His PhD research at TU/e focused on new ways of measuring the strength of tissues. As his work progressed, he started to ask himself: ‘What if I were to start my own business. Do I have the knowledge and skills?’ He enrolled for various business-related courses. It was at Milan airport, after a trip to the Italian Alps with colleagues, that his professor casually mentioned that the department had received a government grant for starting up a business. A spin-off to take the research to the next level and develop a product. “My immediate thought was, I need to ask him for a lift.” And his initiative was rewarded. So QTIS/e, or Quality Tissue Engineering, was established in 2007. “The forward slash with the lower case e is a reference to the University of Eindhoven.”
Three years later: he has completed his PhD research and a two-year Master degree in Business Innovation, and QTIS/e now employs twelve people. And then a new opportunity comes knocking on his door. Xeltis from Switzerland, a spin-off from the University of Zurich. That company also focuses on the development of a plastic heart valve. Cox: “They were strong in business development, had more commercial people. We were more active in research.” A perfect match. Complementary to each other rather than competitors. The R&D lab stayed in Eindhoven, while the head office moved to Zurich. “They were closer to our Swiss investors there.”
Five people still work from the head office in Zurich. The lab in Eindhoven has increased in size: 50 people continue to work on a plastic heart valve. Which already exists. He gives me one. An innocent looking tube, about 17 millimetres in diameter and as light as a feather. In the middle, you can see a ring of what look like nail-tip indentations. Sinuses, if you want to use the correct term. In the same area, you can see a closure on the inside, consisting of three membranes adjacent to each other, just like a Mercedes logo. The exact shape of a human heart valve, says Cox. Give it a squeeze, he says encouragingly. And you see the closure open automatically and then close again. “Blood can be pumped upwards through the valve because the membranes open, but not in the other direction because the membranes seal against their seats.”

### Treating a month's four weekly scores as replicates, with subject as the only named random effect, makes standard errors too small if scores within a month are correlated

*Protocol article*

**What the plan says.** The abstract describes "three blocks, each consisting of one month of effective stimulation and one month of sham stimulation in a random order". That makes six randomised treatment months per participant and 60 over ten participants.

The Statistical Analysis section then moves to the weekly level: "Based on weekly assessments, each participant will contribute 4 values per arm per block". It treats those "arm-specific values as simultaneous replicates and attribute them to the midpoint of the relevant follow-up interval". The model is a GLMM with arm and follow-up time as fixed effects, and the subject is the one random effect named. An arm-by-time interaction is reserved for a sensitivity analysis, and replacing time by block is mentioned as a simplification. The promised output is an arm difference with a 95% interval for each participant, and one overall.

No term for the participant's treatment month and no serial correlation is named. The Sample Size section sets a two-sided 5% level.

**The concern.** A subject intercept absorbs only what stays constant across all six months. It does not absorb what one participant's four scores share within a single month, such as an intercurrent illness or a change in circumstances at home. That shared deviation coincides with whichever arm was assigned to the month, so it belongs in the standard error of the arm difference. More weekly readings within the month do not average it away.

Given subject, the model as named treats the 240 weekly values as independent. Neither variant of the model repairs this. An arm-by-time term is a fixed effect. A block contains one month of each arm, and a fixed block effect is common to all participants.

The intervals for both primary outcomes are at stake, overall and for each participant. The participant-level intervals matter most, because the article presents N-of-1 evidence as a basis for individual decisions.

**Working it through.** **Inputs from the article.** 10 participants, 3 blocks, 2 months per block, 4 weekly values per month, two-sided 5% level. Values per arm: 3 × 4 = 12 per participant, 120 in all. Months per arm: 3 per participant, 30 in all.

The tube feels like paper, but be careful what you say. “Paper? Don’t be irreverent.” The ‘paper’ is in fact a biodegradable polymer, also developed in Eindhoven. It is officially known as a supramolecular polymer. The result of research carried out by French chemist, Jean-Marie Lehn, and two American chemists, Donald Cram and Charles Pederson. The development of supramolecular chemistry earned that star trio the 1987 Nobel Prize for Chemistry. A professor at TU/e has taken their original invention and developed it further. And now it serves as the basic material for the revolutionary biodegradable heart valve. Cox: “When the French chemist heard how we had applied his invention, he immediately wanted to join the Advisory Board.”
They melt the Nobel prize-winning polymer down at Xeltis. Then they produce super-thin threads of the material, even thinner than a human hair, in an electro spinning process. This yarn is used to produce the tube. Cox is vague about the exact amount of yarn required to produce a tube. But you can assume that it is in the order of a number of kilometres, he says with a broad smile. “You can't see it with your naked eye, but the material has a porous open structure. This structure provides enough space for cells from the blood stream to reproduce and generate new heart valve tissue. The artificial valve is like a skilled mechanic who repairs his own faulty heart valve. You can compare it to a cut on your finger. That also repairs itself without leaving a scar.